What this has meant in practice is that Church Councils, Popes, and documents have articulated theological and moral principles, but have done so only while engaging the culture. Hence, moral principles have tried to exert guidance in the real world of marching soldiers and have at times failed. Goldhagen seems to find it difficult to accept that human activity by its very nature is political and moral, which means that each of us has to live in a dynamic tension of balancing "real world" survival and the ethical principles that we use as guiding principles.
The fact that bishops, theologians, and lay Catholics were antisemitic should not be as surprising as Goldhagen suggests, since the bias has been carefully learned over the centuries and this systematic evil sin is part of our learned culture. Adolf Cardinal Bertram and Karl Adam, a leading Catholic theologian, for example, feared the influence that Jews had within German culture. Their statements appall Goldhagen and, indeed, most of us. But, on the other hand, he fails to give praiseworthy statements their due.
He engages in this type of selective scholarship too frequently. Goldhagen tends to be repetitious and combative, and frequently misunderstands the theological issues involved in such recent declarations as Dominus Jesus , which he cites as an example of the ongoing hostility of the Church toward "the other.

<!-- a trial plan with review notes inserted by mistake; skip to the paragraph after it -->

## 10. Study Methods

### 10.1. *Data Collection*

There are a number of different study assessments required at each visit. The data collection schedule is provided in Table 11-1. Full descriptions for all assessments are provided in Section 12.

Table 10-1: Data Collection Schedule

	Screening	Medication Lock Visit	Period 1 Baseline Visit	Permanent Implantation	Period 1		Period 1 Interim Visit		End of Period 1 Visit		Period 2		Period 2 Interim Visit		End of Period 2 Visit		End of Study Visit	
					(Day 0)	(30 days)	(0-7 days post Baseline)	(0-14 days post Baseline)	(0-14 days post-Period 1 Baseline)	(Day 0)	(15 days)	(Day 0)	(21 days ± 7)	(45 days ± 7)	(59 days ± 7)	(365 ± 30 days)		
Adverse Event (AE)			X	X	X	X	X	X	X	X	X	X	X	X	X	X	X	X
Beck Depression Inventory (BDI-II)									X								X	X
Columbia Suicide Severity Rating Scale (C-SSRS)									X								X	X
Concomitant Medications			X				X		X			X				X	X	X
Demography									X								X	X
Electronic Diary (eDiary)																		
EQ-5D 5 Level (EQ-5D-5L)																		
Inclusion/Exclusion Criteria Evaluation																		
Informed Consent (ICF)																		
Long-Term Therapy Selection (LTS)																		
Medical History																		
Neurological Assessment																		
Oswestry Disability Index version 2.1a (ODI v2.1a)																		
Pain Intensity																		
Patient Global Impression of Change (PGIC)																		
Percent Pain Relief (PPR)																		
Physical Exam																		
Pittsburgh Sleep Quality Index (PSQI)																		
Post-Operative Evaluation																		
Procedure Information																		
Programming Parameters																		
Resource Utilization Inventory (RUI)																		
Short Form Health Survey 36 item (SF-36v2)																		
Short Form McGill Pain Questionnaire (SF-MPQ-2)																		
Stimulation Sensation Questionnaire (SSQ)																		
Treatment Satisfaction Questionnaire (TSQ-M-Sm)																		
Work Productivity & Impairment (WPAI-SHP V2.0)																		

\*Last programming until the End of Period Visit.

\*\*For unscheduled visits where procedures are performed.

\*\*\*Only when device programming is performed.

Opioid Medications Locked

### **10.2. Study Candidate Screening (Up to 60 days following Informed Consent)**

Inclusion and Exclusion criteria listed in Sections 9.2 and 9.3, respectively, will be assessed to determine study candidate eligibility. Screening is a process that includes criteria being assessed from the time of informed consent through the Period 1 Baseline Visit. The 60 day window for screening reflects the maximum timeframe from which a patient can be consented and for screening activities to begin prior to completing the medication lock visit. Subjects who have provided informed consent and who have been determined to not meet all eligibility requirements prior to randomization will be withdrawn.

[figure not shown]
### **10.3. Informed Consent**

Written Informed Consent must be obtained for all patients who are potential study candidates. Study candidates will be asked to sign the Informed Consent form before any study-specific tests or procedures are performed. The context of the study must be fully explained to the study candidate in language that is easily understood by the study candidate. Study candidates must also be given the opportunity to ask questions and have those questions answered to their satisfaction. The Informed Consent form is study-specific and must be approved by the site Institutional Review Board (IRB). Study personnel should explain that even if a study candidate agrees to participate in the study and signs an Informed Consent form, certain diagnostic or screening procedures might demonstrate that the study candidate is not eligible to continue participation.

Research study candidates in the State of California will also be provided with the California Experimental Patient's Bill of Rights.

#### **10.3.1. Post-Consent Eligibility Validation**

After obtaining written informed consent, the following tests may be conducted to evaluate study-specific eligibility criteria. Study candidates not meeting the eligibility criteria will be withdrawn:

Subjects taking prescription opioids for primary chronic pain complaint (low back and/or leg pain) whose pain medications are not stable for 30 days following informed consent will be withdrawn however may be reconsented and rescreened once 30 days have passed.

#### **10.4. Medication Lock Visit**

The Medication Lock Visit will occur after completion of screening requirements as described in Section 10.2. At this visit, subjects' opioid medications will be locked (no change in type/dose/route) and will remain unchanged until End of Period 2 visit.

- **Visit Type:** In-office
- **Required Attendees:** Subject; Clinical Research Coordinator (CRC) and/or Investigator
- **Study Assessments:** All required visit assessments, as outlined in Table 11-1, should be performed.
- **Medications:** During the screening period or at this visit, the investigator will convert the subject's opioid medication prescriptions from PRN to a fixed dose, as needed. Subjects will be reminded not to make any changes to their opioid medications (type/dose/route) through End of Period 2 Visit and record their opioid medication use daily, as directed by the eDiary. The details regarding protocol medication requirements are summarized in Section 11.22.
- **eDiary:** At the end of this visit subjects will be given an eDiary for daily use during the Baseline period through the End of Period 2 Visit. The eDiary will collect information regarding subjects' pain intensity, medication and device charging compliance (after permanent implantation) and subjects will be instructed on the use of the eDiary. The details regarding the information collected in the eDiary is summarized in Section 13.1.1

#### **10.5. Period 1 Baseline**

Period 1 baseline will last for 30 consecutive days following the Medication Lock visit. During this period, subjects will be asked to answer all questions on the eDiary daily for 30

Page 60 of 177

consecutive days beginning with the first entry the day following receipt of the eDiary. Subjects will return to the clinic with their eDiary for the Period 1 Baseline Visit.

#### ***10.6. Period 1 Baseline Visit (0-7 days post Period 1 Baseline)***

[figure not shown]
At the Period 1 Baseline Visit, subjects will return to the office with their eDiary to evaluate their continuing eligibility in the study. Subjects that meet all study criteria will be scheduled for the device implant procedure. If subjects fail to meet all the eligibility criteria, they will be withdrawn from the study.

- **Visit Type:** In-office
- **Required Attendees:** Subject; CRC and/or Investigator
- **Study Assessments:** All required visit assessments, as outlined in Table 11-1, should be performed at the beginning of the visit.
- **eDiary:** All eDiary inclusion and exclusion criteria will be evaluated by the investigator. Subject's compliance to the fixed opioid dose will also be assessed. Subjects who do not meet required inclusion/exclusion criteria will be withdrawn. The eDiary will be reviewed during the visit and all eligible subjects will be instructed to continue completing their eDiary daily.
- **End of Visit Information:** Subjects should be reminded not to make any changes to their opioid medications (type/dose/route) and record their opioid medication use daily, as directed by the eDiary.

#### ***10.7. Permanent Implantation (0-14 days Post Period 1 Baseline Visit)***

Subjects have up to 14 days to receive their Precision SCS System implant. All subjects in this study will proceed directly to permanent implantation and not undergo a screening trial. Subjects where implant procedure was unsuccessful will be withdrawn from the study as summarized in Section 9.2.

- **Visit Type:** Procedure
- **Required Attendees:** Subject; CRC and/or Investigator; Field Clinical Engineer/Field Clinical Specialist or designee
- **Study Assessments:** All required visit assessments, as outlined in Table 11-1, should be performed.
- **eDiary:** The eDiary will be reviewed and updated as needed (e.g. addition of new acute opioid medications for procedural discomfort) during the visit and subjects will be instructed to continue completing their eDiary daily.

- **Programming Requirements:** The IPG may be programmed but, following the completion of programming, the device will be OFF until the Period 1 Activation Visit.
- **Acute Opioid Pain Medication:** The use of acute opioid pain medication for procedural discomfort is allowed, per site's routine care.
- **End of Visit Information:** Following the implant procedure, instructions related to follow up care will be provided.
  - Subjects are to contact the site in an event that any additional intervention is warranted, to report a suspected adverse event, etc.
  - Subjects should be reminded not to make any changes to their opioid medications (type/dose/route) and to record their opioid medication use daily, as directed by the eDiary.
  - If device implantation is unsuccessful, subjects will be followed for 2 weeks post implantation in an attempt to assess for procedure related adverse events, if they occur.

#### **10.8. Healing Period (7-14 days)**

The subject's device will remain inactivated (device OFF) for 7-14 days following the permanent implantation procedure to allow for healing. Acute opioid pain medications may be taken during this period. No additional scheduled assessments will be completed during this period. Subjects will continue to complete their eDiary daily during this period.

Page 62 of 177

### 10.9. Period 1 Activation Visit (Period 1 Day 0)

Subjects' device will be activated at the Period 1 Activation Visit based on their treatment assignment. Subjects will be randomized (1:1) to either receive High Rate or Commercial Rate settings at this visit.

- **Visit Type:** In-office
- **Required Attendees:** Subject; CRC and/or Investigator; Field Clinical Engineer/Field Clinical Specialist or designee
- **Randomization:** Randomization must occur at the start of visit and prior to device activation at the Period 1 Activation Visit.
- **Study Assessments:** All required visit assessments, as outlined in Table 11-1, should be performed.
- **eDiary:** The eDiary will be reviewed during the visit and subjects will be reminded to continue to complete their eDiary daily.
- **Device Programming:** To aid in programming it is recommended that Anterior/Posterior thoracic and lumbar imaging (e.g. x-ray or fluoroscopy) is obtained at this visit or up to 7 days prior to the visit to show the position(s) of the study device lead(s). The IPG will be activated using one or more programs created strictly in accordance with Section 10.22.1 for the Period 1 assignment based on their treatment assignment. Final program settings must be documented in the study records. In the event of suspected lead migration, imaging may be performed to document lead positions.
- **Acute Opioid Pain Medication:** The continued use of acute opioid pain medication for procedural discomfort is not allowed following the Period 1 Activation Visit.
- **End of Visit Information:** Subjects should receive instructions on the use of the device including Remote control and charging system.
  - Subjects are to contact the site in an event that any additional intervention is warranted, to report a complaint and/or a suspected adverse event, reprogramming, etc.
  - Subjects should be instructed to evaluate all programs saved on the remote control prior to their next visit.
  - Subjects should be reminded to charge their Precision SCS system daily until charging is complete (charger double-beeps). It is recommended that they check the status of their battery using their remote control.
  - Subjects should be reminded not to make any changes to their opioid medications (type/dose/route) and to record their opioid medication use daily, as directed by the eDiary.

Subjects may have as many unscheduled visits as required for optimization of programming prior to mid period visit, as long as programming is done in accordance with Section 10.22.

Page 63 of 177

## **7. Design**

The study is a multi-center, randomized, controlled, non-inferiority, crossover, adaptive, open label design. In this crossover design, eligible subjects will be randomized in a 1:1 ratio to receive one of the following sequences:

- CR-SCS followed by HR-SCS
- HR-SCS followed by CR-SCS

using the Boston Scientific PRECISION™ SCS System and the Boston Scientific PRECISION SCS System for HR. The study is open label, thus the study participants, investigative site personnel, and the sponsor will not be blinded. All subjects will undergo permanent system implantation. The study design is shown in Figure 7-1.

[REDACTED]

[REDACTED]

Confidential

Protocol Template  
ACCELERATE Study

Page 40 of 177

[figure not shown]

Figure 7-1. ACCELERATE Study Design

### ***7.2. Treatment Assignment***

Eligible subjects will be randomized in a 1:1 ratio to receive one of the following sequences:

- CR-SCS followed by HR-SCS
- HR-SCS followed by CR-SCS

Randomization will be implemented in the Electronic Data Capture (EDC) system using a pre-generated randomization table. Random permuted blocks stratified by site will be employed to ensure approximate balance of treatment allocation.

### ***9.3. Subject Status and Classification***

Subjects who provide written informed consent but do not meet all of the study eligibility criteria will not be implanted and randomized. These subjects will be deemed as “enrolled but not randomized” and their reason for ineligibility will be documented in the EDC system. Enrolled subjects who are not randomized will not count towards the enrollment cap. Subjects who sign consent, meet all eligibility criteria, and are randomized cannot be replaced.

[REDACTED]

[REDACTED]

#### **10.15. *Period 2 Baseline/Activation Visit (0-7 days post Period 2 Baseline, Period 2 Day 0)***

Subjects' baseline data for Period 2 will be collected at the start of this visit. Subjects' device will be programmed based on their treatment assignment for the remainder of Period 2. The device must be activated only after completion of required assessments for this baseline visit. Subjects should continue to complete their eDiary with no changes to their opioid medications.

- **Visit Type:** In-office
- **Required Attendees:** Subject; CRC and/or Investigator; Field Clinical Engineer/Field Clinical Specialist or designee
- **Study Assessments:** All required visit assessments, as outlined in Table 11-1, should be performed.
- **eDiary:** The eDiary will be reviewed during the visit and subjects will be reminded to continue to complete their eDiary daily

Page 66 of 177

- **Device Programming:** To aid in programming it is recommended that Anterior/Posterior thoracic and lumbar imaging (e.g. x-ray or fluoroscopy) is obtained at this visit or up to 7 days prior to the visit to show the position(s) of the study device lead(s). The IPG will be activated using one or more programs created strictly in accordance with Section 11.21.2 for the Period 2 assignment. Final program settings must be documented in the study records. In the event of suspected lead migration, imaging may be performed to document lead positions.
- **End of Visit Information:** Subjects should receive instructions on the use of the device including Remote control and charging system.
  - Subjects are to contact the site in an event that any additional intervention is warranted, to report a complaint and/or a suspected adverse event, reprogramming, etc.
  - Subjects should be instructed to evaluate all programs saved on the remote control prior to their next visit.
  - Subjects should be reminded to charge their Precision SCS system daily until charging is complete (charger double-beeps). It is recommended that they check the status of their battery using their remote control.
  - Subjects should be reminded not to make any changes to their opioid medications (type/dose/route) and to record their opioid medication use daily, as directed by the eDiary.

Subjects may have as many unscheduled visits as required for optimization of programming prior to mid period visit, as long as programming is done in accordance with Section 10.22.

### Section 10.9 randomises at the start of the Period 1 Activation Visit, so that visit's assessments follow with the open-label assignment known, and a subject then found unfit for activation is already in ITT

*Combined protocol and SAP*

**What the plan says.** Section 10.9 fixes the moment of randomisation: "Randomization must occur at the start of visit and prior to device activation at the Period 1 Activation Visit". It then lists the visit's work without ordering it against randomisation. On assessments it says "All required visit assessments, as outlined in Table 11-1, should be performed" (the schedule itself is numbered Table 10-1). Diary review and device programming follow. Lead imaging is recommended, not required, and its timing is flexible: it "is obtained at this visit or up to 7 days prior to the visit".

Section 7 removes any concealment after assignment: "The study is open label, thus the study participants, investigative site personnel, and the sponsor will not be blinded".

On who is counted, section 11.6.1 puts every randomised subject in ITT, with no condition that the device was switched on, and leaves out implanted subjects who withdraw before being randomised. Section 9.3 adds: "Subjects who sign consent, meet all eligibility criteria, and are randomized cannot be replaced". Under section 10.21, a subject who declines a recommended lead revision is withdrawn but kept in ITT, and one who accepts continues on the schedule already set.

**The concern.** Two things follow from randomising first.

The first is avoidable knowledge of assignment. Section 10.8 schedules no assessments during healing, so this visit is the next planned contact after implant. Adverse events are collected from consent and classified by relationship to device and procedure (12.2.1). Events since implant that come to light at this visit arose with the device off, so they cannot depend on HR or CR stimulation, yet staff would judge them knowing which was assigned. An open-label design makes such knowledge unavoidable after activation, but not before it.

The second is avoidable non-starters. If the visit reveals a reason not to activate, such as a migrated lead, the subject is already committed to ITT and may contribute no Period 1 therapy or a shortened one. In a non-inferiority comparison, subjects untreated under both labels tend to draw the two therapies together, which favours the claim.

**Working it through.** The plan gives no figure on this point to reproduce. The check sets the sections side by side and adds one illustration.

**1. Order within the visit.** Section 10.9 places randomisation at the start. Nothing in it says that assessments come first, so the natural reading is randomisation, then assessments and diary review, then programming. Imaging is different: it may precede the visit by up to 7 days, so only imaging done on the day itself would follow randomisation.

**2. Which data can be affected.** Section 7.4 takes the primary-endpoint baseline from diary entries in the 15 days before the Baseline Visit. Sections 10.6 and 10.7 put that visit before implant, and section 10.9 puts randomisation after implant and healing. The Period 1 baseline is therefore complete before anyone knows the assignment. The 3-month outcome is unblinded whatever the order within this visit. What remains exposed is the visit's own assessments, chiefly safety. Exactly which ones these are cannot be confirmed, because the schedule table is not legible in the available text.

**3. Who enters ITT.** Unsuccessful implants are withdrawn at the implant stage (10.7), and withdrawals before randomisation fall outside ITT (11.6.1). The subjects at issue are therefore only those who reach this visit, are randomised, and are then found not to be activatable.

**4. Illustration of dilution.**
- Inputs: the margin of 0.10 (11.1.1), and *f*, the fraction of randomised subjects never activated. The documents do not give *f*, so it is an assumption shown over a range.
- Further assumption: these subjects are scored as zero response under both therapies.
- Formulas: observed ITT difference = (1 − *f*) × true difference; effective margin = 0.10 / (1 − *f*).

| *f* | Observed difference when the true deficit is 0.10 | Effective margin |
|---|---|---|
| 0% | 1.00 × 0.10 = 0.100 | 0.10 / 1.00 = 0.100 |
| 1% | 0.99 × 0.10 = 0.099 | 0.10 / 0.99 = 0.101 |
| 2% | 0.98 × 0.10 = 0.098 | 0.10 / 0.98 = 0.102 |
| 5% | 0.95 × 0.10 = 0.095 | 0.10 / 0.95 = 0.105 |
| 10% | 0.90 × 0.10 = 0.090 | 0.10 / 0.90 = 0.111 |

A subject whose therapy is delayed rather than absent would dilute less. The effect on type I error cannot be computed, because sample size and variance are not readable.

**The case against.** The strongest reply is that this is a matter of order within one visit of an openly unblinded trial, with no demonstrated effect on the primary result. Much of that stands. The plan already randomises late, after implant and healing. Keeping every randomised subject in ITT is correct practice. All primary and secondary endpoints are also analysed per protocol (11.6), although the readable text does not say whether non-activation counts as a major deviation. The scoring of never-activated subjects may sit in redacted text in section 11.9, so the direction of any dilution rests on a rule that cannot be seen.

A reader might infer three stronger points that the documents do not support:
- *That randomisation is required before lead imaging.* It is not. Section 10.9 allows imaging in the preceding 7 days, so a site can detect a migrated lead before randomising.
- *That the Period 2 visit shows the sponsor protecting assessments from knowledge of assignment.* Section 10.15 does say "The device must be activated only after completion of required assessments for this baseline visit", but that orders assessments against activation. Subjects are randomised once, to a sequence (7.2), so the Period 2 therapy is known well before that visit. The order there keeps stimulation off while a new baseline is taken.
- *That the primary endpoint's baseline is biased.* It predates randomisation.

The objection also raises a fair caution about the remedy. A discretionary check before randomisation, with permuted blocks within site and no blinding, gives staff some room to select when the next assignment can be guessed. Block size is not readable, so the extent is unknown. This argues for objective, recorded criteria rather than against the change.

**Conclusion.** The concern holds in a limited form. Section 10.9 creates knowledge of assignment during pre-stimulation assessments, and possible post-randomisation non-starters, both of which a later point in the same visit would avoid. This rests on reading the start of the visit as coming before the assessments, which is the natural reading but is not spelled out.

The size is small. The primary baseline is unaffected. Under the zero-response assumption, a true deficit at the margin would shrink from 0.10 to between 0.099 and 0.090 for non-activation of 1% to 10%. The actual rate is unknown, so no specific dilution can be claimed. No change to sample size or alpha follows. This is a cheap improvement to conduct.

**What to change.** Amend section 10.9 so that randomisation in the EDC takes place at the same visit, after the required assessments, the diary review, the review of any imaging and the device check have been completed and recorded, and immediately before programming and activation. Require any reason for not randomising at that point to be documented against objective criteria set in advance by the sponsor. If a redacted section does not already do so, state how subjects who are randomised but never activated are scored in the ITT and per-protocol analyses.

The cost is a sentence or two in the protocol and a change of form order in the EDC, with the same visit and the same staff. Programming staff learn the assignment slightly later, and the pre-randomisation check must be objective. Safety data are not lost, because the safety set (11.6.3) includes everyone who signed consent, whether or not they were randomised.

Read in isolation from its context, Dominus Jesus , for example, is a very distressing document. Only the context allows the declaration to be understood as having a disciplinary intent, with which we may not agree, but at least can accept as the agenda that is being addressed.
The fact that so much ink has been spilled over this particular declaration, of course, suggests that the Catholic faithful have found its message difficult to accept, a positive sign for many. Most of those interested in Jewish-Christian relations would agree that the Church has been moving forward ecumenically since Nostra Aetate and is conscious of its horrendous past errors. Johannes Metz sums up the post-Vatican II approach that can best be applied, when he insists that theology has to be done in the light of events.
But he sees this reality as insufficient.
Naturally, more progress has to be made, since two millennia devoted to the marginalization of the Jewish people lays on Catholics a responsibility that cannot easily be lightened. Here, he goes beyond the position of even James Carroll who wants to retain Scriptural antisemitic statements in order to demonstrate how its own beliefs can corrupt an institution. In contrast, Goldhagen urges the Church to call for a public convocation of all the Christian churches to address the antisemitism contained in the Christian Scriptures.